Beveridge & Diamond
Related Practices
Related Practices

D.C. Circuit Court Vacates EPA Rule Prohibiting Supplemental Title V Monitoring Requirements

Beveridge & Diamond, P.C., August 25, 2008

On August 19, 2008, the U.S. Court of Appeals for the District of Columbia Circuit vacated a Clean Air Act rule promulgated by the United States Environmental Protection Agency (EPA) that prevented state and local permitting authorities from supplementing monitoring requirements in Title V permits.  Sierra Club v. EPA, No. 04-1243 (D.C. Cir. Aug. 19, 2008). 

The Sierra Club and other environmental interest groups filed the lawsuit in response to EPA’s 2006 rulemaking prohibiting state and local permitting authorities from imposing additional monitoring requirements in Title V permits, including when existing standards were deemed inadequate for assuring compliance.  71 Fed. Reg. 75,422 (Dec. 15, 2006).  In reviewing Sierra Club’s challenge to the rule, the Court focused on Section 7661c(c) of the Act, which provides that “[e]ach permit . . . shall set forth . . . monitoring . . . requirements to assure compliance with the permit terms and conditions.”  42 U.S.C. § 7661c(c).  The court determined that this provision requires that all permits include adequate monitoring requirements.  The court dismissed arguments by EPA and industry intervenors that the Act’s “[e]ach permit” mandate limits the imposition of new monitoring requirements to EPA alone.  Because EPA failed to fix inadequate monitoring requirements prior to the issuance of the permits (and option available to EPA under the Clean Air Act), the court found that state and local authorities must be allowed to cure those monitoring requirements before including them in the Title V permits.  The Court concluded that the 2006 rule violated the Clean Air Act and vacated the rule.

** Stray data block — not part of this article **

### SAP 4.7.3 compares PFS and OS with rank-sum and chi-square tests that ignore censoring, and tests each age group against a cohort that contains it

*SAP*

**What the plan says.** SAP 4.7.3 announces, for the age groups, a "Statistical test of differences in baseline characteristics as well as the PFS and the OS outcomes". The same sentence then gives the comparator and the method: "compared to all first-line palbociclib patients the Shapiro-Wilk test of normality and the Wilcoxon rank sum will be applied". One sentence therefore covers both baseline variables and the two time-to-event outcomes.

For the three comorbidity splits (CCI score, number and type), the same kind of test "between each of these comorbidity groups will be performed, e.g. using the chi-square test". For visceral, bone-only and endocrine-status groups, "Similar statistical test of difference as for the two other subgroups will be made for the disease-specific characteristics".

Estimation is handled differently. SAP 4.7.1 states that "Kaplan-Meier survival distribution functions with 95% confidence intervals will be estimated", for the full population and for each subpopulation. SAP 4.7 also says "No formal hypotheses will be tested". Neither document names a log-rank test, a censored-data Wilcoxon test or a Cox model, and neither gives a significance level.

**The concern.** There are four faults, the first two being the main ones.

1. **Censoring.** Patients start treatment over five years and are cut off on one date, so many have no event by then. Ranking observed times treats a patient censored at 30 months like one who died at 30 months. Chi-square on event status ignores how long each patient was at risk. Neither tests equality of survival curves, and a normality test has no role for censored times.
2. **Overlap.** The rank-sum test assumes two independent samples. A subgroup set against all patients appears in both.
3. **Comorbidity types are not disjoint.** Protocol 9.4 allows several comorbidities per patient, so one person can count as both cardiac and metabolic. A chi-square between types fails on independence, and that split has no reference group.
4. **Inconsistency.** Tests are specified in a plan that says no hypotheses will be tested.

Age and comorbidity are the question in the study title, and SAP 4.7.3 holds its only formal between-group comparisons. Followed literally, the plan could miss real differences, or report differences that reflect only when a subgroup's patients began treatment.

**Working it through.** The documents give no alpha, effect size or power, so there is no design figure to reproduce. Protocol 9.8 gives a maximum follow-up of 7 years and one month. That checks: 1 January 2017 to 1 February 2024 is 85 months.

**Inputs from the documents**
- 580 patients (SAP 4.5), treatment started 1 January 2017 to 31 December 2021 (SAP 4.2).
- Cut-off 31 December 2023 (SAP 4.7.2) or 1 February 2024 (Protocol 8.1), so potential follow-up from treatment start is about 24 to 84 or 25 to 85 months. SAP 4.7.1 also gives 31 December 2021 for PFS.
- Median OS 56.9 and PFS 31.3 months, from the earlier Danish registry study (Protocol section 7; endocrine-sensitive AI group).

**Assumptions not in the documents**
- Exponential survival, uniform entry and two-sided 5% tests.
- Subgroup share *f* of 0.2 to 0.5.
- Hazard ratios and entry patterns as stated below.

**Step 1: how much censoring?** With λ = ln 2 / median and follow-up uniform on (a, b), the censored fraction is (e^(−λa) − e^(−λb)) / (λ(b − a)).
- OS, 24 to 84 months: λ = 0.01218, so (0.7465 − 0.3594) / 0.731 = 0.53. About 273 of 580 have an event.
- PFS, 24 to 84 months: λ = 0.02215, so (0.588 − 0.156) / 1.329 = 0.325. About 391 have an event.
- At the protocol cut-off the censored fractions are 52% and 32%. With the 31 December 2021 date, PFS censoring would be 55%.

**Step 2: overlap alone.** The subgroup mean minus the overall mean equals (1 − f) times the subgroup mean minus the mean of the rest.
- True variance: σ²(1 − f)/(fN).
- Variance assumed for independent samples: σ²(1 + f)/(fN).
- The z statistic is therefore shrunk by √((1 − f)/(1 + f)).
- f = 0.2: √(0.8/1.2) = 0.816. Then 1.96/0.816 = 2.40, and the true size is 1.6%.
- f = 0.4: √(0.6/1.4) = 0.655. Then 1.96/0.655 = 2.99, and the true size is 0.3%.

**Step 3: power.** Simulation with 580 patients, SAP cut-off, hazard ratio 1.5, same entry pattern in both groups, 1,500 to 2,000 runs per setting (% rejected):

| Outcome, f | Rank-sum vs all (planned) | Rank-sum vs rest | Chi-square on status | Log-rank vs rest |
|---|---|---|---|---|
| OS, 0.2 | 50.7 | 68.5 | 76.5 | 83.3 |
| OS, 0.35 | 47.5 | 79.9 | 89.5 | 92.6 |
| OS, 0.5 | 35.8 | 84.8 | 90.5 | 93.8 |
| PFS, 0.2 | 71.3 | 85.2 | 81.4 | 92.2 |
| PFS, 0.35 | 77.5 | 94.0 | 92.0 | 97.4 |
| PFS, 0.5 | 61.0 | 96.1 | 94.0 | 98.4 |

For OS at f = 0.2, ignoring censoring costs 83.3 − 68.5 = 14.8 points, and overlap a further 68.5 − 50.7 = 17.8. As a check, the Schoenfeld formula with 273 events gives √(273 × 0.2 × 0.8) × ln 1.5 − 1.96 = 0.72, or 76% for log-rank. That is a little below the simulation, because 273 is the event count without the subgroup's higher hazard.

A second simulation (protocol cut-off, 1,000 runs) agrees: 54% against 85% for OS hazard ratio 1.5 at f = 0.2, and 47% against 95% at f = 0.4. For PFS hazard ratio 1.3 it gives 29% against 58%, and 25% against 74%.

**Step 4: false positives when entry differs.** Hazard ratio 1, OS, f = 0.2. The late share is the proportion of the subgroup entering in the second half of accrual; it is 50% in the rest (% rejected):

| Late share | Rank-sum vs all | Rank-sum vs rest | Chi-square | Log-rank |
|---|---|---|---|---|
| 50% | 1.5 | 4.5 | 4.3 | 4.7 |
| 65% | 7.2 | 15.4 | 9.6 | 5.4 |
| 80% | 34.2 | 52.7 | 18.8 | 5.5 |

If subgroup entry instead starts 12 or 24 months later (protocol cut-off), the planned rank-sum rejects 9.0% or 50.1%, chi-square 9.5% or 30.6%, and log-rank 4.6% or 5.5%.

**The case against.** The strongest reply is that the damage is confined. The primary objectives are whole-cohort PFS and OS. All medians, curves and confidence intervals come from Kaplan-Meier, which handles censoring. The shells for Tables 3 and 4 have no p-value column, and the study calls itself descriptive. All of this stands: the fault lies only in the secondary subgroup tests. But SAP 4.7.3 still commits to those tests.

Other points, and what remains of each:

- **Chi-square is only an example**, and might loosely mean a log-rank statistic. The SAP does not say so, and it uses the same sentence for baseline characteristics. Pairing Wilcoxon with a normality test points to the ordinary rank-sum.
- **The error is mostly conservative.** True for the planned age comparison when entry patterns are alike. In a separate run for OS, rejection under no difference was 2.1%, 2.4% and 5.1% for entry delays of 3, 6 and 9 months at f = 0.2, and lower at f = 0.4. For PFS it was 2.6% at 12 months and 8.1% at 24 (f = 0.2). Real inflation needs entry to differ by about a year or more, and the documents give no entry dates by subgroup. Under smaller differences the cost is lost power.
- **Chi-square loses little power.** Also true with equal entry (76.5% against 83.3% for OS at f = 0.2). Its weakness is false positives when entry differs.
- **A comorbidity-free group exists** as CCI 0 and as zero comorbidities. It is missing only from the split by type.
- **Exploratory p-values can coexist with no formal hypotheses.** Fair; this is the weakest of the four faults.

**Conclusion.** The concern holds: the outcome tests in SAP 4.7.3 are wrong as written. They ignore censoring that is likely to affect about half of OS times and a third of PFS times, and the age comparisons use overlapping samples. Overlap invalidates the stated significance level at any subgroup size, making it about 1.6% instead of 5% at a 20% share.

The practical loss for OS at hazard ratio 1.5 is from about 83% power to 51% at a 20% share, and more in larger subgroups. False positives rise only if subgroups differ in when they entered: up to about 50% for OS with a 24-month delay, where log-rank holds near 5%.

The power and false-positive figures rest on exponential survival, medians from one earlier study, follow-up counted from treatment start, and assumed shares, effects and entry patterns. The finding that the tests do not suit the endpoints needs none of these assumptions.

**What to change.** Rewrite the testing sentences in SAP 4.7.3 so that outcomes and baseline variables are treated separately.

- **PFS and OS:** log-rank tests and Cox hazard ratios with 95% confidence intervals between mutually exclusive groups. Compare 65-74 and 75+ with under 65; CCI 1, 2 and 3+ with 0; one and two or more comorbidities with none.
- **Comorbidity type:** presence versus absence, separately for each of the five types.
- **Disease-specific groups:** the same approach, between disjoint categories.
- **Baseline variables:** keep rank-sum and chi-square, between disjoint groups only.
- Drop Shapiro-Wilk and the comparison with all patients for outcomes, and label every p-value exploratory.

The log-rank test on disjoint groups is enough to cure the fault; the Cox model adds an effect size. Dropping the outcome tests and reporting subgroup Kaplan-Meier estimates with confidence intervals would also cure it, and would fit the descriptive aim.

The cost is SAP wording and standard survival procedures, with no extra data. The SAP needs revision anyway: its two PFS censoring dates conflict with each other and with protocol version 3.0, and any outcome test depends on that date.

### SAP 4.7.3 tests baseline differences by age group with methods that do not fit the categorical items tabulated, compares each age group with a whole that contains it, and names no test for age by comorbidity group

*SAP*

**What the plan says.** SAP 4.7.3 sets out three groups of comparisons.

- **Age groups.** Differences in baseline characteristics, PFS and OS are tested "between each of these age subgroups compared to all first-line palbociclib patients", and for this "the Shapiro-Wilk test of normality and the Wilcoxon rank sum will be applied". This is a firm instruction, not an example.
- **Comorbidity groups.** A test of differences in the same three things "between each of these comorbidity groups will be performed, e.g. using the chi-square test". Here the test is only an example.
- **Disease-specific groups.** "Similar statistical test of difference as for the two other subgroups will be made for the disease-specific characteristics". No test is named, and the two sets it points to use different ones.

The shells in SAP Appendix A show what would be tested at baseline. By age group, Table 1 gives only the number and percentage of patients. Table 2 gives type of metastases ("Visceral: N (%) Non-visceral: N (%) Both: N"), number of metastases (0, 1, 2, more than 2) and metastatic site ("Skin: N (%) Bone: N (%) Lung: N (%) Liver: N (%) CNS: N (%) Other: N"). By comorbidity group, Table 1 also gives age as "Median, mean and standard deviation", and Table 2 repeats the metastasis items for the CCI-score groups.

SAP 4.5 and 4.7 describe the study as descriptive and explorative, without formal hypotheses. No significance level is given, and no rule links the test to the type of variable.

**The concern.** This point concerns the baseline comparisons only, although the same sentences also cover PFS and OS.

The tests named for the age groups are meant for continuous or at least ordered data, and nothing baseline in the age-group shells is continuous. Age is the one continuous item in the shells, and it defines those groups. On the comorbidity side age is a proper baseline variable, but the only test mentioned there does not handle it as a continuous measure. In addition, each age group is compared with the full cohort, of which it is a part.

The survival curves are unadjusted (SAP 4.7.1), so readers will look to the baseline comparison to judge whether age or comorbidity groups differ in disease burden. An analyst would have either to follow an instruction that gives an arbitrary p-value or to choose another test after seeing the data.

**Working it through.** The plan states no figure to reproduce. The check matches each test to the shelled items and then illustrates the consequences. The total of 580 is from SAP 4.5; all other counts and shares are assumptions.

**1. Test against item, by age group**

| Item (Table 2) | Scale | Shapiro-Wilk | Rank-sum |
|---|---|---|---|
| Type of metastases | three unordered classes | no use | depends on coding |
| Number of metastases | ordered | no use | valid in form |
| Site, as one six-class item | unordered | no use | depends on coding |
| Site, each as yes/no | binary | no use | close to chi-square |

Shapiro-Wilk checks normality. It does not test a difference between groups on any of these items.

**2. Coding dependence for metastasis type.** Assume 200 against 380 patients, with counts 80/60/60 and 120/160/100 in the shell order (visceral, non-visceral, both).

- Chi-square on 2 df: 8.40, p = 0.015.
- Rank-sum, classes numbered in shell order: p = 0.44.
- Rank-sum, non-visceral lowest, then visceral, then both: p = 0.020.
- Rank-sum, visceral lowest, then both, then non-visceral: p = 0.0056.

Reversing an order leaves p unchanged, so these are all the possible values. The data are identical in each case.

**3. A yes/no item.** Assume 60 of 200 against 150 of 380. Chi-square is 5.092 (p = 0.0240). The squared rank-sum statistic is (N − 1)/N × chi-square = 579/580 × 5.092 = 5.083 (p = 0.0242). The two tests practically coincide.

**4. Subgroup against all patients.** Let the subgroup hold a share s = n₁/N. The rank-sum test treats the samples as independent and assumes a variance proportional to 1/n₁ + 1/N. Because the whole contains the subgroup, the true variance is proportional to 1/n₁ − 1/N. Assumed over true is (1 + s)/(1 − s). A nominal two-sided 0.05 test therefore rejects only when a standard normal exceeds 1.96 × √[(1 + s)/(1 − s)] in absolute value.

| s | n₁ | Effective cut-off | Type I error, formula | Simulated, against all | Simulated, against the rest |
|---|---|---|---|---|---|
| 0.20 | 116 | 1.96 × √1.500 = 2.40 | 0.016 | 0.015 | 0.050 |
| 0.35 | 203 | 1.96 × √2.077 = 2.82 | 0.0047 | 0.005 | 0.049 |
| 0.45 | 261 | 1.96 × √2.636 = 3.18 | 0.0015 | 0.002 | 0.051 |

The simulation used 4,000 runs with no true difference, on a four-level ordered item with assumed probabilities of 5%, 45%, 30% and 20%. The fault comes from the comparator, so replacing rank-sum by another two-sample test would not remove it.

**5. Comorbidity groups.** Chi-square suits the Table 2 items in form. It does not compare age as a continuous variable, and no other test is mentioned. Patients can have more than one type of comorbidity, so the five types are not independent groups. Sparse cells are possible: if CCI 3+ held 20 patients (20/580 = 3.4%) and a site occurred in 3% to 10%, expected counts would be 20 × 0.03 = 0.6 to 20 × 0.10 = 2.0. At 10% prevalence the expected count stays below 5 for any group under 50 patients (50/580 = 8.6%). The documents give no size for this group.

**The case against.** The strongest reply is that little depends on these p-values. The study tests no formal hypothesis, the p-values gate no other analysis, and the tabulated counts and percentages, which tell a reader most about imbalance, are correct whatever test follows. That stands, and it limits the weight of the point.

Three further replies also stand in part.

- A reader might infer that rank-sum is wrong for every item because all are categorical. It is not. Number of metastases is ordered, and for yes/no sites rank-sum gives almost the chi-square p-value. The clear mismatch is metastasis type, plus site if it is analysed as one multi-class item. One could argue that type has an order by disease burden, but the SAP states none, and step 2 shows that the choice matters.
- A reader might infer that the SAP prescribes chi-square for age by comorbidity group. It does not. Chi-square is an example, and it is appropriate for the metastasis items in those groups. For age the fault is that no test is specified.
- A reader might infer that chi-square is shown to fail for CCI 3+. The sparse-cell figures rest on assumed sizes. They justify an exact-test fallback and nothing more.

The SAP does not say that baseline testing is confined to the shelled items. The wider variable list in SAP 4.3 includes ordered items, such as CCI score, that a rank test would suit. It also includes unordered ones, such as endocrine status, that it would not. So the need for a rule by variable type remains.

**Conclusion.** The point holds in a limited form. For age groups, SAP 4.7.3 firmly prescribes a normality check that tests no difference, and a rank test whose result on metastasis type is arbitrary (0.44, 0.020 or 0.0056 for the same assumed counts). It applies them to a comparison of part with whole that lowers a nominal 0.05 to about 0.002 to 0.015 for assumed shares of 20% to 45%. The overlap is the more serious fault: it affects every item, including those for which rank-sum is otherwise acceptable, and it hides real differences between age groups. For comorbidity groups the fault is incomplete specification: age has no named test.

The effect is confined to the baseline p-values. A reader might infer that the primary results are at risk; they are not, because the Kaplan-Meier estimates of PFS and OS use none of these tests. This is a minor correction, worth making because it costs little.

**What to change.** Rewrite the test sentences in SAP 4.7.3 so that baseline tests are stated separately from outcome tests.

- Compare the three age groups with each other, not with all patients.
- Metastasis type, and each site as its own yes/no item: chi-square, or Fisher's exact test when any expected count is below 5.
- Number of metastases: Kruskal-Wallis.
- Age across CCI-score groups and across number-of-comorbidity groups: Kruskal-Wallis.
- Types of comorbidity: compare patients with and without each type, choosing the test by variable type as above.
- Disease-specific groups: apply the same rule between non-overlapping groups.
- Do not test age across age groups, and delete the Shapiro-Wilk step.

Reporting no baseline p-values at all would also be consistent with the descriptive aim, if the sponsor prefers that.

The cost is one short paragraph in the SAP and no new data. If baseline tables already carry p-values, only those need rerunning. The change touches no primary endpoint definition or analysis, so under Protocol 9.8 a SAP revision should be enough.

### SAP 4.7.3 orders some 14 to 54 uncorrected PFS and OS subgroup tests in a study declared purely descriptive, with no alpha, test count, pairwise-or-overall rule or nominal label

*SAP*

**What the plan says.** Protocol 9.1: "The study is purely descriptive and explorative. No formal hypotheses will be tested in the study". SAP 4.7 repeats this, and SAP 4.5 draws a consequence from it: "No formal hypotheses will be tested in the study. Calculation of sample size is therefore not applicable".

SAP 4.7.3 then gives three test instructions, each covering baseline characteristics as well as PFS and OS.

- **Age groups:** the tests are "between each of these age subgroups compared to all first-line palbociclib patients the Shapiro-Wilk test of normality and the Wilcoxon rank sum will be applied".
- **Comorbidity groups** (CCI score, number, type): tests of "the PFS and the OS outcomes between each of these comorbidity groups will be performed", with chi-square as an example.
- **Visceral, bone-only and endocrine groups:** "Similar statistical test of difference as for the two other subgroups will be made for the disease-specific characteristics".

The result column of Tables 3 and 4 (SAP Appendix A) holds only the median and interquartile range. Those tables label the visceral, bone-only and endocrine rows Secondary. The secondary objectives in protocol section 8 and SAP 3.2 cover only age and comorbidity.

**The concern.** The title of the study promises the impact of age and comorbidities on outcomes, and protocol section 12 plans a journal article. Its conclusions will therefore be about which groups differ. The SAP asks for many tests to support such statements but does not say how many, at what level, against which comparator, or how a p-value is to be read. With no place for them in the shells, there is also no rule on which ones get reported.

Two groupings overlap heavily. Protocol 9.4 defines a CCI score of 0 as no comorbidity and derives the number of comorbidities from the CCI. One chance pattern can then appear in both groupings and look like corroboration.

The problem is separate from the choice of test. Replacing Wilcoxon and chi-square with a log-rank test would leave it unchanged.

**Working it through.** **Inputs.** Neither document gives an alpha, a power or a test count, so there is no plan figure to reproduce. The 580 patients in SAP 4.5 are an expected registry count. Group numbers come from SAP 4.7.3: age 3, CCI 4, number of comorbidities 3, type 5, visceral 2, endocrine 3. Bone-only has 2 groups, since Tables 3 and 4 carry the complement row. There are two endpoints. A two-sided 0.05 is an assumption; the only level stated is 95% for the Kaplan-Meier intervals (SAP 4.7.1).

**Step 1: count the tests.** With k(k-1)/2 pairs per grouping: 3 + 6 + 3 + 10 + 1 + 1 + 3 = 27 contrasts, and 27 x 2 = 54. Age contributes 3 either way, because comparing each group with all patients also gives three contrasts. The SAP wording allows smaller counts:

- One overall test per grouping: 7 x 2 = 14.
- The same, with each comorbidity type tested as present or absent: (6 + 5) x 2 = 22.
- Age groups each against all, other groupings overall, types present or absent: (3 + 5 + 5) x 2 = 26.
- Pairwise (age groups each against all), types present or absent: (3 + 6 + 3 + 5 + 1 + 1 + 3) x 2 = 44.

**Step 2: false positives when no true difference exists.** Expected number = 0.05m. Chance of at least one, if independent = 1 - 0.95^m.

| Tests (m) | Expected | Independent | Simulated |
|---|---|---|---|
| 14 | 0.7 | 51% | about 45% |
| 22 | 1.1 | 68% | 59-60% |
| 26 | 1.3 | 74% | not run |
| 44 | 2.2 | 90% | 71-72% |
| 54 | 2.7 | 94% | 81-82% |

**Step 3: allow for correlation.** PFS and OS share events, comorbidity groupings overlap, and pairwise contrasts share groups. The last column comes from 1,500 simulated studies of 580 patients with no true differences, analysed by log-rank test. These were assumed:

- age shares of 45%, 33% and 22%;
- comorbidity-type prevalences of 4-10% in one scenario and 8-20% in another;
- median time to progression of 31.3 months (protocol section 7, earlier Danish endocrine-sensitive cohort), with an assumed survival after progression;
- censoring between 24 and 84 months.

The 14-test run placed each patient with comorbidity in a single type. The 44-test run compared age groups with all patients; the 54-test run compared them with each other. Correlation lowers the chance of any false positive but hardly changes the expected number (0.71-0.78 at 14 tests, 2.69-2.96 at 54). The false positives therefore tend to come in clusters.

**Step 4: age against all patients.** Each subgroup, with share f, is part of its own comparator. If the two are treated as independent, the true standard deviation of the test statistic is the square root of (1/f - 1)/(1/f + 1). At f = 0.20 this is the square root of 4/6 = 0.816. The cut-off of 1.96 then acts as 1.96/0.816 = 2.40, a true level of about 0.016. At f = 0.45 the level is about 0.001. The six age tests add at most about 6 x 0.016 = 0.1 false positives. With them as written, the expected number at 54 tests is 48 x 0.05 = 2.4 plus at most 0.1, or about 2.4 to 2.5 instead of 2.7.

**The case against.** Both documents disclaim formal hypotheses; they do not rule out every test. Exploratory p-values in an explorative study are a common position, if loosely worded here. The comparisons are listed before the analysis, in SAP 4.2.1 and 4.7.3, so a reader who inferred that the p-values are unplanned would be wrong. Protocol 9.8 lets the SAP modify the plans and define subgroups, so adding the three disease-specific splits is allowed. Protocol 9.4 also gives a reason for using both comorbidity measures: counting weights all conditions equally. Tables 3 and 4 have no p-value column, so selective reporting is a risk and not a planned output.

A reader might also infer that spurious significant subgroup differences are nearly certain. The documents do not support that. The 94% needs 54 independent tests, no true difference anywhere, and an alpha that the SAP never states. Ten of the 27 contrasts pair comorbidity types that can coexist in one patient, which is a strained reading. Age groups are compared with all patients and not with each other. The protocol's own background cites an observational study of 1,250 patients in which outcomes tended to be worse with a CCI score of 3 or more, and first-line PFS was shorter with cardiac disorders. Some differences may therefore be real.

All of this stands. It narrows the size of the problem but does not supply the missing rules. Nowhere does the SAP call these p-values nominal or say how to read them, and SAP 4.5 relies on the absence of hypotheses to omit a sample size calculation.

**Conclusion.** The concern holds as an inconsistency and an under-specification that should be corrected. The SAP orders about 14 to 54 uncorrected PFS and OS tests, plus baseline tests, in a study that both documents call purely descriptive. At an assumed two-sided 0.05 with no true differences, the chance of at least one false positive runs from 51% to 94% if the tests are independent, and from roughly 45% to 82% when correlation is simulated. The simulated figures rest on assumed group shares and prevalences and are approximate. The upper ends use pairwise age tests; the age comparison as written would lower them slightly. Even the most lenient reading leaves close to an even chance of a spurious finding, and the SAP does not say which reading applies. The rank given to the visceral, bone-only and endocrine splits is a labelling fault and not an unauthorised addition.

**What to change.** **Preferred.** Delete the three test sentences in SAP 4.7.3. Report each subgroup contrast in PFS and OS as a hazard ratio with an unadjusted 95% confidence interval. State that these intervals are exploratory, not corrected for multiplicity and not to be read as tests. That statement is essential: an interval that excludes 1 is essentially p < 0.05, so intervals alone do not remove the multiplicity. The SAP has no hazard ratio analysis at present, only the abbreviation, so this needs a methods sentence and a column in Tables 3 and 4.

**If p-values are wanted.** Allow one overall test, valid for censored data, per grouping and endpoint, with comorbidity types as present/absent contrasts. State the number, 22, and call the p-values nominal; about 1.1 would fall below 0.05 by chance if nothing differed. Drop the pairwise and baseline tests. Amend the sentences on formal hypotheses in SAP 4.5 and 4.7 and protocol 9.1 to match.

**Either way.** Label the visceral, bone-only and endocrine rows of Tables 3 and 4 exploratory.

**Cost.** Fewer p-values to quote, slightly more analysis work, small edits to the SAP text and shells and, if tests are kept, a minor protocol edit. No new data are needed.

Having rejected the 2006 rule, the court turned to the environmental groups’ challenge to the Part 70 rules themselves.  The environmental groups argued that if the Part 70 rules forbid permitting authorities from supplementing inadequate monitoring requirements, those rules must also be vacated.  The Court determined that the monitoring provisions of Part 70 could be easily and reasonably read to allow state and local permitting authorities to supplement monitoring requirements in each permit issued under the Title V program.   Relying on Section 70.6(c)(1), which states that “[c]onsistent with [§ 70.6(a)(3)],” all permits “shall” contain “monitoring . . . requirements sufficient to assure compliance with the terms and conditions of the permit,” the Court held that all Title V permits must include monitoring requirements “sufficient to assure compliance with the terms and conditions of the permit, even when other provisions of the Act are not applicable.”  The Court then denied the petition for review with respect to the monitoring provisions of the Part 70 Rules.             

The ruling is the culmination of a state and federal policy debate that began in 1997, when the EPA initially took the contrary position that state and local permitting authorities could supplement periodic monitoring requirements that failed to assure compliance.